hour after, the increments do not now exist; the latter assertion will neither
be contrary, nor contradictory to the former, because the first now signifies
one time, and the second now signifies another time, so that both assertions
may be true”. In that sense then, Berkeley’s criticism was incorrect.10

What is important to note is that
Berkeley did not dispute the results of calculus, but rather the theory behind
why it worked. This problem was later resolved by the introduction of limits.

Limits

In 1821, French mathematician Augustin-Louis
Cauchy introduced the idea of limits in his publication ‘Cours d’Analyse’.11 This idea was later formalised
in the work of German mathematician Karl Weierstrass, who eliminated the use of
infinitesimals entirely.

What
are limits?

In mathematics, limits are values
that a function or sequences ‘tends’ to. They are essential to calculus and are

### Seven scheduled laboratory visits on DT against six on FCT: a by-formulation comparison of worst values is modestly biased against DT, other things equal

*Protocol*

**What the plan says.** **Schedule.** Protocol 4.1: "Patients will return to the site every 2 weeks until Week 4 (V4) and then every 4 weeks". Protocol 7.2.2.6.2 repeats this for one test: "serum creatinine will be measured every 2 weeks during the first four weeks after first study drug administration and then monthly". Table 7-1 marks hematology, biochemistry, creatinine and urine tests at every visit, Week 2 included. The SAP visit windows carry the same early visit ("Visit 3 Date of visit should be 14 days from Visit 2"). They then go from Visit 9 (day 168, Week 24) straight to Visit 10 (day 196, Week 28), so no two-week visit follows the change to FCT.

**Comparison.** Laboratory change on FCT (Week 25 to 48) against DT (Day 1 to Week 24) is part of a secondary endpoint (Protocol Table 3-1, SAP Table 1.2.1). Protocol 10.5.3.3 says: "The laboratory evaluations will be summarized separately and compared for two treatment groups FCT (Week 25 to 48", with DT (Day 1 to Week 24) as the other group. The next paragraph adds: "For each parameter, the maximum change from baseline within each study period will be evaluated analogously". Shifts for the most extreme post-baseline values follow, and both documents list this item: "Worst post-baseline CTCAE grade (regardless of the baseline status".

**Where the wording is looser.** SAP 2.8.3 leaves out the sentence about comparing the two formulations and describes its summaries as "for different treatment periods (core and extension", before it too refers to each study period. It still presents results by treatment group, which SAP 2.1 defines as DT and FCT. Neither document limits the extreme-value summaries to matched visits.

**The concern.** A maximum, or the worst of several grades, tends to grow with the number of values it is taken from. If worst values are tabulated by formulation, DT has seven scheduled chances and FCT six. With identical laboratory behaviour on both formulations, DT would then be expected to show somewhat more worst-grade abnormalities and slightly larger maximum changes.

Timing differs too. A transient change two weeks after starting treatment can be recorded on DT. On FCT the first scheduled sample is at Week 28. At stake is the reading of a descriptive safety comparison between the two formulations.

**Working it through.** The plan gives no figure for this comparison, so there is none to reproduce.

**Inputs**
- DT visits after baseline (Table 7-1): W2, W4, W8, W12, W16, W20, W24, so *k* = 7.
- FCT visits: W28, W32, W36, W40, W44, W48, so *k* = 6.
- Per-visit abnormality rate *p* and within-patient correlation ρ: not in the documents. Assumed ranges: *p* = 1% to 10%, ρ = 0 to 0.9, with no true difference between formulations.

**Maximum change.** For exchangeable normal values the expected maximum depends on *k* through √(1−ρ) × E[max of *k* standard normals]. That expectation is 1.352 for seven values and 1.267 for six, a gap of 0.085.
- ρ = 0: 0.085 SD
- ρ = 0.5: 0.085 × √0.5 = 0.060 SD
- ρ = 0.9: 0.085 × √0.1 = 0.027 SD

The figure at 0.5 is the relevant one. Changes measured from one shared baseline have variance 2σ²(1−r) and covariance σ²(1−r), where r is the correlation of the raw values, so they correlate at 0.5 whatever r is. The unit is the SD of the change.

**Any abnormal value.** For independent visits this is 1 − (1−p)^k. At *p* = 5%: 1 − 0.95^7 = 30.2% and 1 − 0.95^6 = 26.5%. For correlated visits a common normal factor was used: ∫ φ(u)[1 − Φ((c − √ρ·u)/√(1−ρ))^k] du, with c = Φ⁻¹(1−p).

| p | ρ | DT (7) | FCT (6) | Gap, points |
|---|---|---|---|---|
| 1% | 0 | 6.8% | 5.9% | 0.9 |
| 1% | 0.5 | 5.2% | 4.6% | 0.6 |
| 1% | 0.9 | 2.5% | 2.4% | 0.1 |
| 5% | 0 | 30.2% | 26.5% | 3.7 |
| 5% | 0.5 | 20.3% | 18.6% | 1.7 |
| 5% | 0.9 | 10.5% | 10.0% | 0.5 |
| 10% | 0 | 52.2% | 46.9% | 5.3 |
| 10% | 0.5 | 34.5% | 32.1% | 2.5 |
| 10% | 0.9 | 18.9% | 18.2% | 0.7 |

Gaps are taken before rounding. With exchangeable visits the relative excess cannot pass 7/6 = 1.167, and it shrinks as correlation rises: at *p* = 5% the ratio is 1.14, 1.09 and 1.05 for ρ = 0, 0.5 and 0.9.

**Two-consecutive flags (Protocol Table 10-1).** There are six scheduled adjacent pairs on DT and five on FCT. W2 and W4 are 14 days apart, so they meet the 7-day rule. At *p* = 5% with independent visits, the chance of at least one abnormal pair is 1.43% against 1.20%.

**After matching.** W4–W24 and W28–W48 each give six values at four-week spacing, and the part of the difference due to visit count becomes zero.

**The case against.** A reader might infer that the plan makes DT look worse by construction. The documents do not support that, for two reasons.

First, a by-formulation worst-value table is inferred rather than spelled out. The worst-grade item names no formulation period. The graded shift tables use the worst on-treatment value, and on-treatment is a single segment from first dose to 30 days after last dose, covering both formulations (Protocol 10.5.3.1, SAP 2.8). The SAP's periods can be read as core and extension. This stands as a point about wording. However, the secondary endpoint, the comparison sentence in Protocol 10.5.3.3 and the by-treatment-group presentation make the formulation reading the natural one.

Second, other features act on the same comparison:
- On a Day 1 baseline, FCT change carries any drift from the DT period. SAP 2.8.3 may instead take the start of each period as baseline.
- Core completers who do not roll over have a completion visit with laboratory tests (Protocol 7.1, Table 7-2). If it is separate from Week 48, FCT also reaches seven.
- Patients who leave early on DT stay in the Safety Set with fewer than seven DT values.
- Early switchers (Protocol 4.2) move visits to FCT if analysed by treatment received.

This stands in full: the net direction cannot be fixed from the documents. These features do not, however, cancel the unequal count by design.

used to define both derivatives and integrals. To give you an understanding of
limits, imagine you had the equation

. For x=1,
you would get

; an
answer we cannot quantify. So, let us approach this problem using a different
method.

work out a value for y when x=1, let us find values for y using x values which are approaching 1.
The results are shown in table 1.

x

y

0.5

1.5000

0.7

1.7000

0.9

1.9000

0.99

1.9900

0.999

1.9990

0.9999

1.9999

Table 1:
x-values and corresponding y-values

These results shows that as x gets closer to 1, y gets closer to 2. Thus, we can say that ‘the limit
of y as x approaches 1 is 2’. This can be represented by the
following notation: